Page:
There was a time when a lunch box was just that, a box into which your parents packed your lunch.
For many years they were metal and came emblazoned with your favourite cartoon or movie characters, as well as a matching thermos. By the ’80s, metal was passe, making way for plastic. But the basic design was the same. And you liked it. Until you were old enough to not. Then you graduated to paper bags or ditched packed lunches entirely for some atrocious pizza-chicken-cheese-nugget-potato thing from the cafeteria.
Lunch gear has come a long way since those days. Today’s lunch “systems” are dominated by bento-style gear, which originated in Japan and involve multiple compartments and containers to hold a variety of foods. And that makes sense for modern kids, who are as likely to be toting sushi and DIY taco kits as they are the classic PB&J.
The gear also is far more high-tech. Today, everything from the bag to the water bottle is super-insulated and rated so you know how long your darling child’s pasta carbonara will stay warm and how long the organic juice will remain chilled.
Which isn’t to say all modern lunch gear is the same. So I’ve assembled a few pointers to help you make the best choices as you brace for another year in the lunch-packing trenches.
Bento-style containers rule. Having lots of little compartments to fill may sound intimidating, but it’s easy. Some crackers go in one, cheese in another, maybe something fruity in a third. Toss leftovers from last night’s roasted chicken in a fourth and before you know it lunch is packed in all of about 5 minutes. That’s the power of bento; it lets you think small. And faster than you expected, you’ve assembled a complete meal.
For preschool and other young kids, consider a kit such as Laptop Lunches (LaptopLunches.com), which packs multiple containers inside an easy-to-open clamshell box. They are affordable, dishwasher safe and indestructible. They also come with their own insulated carrying bag and some of the containers are watertight.
Older kids require more food and flexibility. For them, LunchBots (LunchBots.com) rock. These stainless steel containers are available in numerous configurations that can be combined in endless ways depending on what you feel like packing. They can be pricy, but will last forever (think fourth grade through grad school).
Looking for a budget option? Check out the disposable food-storage containers at the grocer (usually alongside the plastic wrap and foil). Many companies now offer bento-like containers you can easily mix and match for lunch duty. Bonus: When Junior loses them, you don’t lose a mint.
IT’S IN THE BAG
Insulated lunch bags are where it’s at. Some lunch kits, such as Laptop Lunches, come with custom bags. But if you’re assembling your own container collection, you’ll need to shop around. For younger children, a basic insulated bag with a zipper closure should be fine. Combined with an ice pack, these are good for keeping yogurts and other perishables cool.
For older kids, you may need to dig a little deeper. When my son transformed from a peckish preschooler to a voracious middle schooler, I needed a serious upgrade in packing space. I searched online for hours before settling on a “picnic bag” that would allow me to pack a sufficient amount of food.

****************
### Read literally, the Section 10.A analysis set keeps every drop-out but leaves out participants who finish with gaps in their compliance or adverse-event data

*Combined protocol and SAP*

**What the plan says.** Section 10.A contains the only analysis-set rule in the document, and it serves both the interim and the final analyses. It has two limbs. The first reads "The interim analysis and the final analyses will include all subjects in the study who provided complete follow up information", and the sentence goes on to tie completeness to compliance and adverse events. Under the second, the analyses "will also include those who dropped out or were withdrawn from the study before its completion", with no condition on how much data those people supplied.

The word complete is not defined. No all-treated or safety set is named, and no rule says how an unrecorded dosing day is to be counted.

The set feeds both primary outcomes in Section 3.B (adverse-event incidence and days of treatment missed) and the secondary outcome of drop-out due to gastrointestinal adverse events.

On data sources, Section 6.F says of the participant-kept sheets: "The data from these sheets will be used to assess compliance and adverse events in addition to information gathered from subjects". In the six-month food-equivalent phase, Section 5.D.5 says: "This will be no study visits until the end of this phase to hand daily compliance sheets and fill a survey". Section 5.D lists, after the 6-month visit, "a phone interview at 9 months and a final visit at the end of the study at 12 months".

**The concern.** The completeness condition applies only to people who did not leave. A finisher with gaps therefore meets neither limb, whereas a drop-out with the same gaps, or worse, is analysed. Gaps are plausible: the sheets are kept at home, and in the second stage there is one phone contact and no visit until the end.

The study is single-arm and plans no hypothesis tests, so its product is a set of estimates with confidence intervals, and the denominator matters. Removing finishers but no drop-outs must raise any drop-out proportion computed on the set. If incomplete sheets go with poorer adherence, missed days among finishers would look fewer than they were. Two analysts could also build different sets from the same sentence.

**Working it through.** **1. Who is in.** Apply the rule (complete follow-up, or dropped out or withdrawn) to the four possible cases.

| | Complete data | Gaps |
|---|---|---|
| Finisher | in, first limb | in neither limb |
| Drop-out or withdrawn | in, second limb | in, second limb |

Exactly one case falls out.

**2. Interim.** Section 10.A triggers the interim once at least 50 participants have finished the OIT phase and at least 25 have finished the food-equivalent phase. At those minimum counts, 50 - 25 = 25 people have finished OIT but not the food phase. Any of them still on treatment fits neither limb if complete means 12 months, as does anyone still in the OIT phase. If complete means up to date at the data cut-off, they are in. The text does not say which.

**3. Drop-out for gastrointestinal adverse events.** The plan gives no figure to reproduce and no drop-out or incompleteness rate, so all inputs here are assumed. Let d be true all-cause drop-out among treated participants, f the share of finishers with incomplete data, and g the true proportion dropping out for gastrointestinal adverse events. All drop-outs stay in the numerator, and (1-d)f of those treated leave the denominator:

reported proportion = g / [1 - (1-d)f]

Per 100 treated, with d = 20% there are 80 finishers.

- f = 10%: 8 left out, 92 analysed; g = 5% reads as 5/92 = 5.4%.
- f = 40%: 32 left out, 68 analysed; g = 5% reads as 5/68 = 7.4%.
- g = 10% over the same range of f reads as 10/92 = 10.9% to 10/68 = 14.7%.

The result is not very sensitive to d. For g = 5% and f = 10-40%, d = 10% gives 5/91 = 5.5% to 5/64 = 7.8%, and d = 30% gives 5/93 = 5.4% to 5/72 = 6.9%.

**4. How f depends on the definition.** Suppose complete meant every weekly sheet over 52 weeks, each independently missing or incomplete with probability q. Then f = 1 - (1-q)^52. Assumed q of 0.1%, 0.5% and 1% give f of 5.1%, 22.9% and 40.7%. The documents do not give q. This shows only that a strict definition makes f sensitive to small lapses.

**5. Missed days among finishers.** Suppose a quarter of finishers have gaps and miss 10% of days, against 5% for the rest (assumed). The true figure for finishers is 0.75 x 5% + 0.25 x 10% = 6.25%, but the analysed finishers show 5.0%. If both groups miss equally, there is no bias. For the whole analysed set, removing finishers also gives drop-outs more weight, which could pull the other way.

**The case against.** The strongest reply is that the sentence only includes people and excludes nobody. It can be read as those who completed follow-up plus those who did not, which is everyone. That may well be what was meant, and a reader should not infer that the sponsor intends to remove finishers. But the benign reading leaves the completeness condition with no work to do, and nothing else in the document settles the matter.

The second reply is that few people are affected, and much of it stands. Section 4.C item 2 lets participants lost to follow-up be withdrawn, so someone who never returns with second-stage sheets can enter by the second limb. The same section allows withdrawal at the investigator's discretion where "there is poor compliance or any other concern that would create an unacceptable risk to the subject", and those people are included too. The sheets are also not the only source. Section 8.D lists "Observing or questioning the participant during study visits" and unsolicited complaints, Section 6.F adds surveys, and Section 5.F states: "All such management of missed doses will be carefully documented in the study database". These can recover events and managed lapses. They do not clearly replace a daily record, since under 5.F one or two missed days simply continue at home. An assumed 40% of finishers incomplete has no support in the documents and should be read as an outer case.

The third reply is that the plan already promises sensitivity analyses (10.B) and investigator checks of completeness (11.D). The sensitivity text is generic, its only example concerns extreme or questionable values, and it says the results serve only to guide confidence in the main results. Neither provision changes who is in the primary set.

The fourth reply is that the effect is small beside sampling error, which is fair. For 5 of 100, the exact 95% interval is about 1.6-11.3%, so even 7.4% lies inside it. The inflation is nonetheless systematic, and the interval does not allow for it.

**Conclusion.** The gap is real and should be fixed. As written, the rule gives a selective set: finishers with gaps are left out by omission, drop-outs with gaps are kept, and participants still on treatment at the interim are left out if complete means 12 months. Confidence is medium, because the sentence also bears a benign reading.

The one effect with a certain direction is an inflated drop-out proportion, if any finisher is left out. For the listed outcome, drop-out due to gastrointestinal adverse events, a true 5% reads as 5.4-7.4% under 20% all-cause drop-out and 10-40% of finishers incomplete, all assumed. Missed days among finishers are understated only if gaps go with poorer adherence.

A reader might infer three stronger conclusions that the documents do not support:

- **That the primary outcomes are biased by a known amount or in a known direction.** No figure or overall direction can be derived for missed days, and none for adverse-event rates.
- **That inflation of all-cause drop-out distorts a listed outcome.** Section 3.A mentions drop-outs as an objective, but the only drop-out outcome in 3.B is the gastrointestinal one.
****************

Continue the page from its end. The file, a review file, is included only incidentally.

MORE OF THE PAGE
Whatever your needs, it’s wise to go with a bag that offers two compartments (often divided as bottom and “lid”). This allows you to separate warm and cold items (such as a chilled yogurt cup and a warm soup), as well as segregate easily bruised fruits from hard containers.
Lunch liquids generally take two forms — drinks and soups/stews/chili. You’ll need gear for both.
For drinks, the best bet is Hydro Flask (HydroFlask.com), which offers a line of insulated water bottles so good they are almost scary. As in, I’ve left an ice water-filled bottle in the blazing sun on my driveway for six hours and it still had ice floating in it. Looking to pack milk or juice and make sure it stays safely chilled? This is your bottle. They are rated to keep liquids cold for up to 24 hours and hot for up to 12 hours.
For soups and chili, I’m a fan of Thermos brand’s Foogo food jars (Thermos.com). They are a great size for kids (available in 7- and 10-ounce versions), affordable, easy to open and keep foods hot for five hours.
Packed lunches are great. Food poisoning isn’t. Making sure the former doesn’t trigger the latter is just a matter of knowing your numbers.
Cold food needs to stay below 40 degrees Fahrenheit. Hot food needs to stay above 140 degrees Fahrenheit. Once food falls outside those ranges, it’s safe to eat for another two hours.
So when you shop for lunch gear — insulated lunch bags, thermoses, water bottles, etc. — only buy products with thermal ratings that cover the range of time between when you pack the lunches and when they’ll be eaten.
THE LITTLE STUFF
We tend to focus so much on the gear and bags, we forget the little things like utensils and ice packs.
Obviously, this isn’t the time to break out any silverware you don’t want to lose (I’m still annoyed with my son for having taught me this lesson). But disposable plastic isn’t all that eco-friendly. My solution? Hit the second-hand shop and grab some inexpensive stainless steel forks and spoons for pennies. If they get tossed, no big deal.
As for ice packs, you’ll want one even when using insulated lunch bags. Get several so you always have one in the freezer. Rigid packs are better than soft, which can freeze in awkward shapes. They also are less likely to be punctured when your child decides to launch his lunch box across the schoolyard (and if you think that won’t happen, you’re delusional).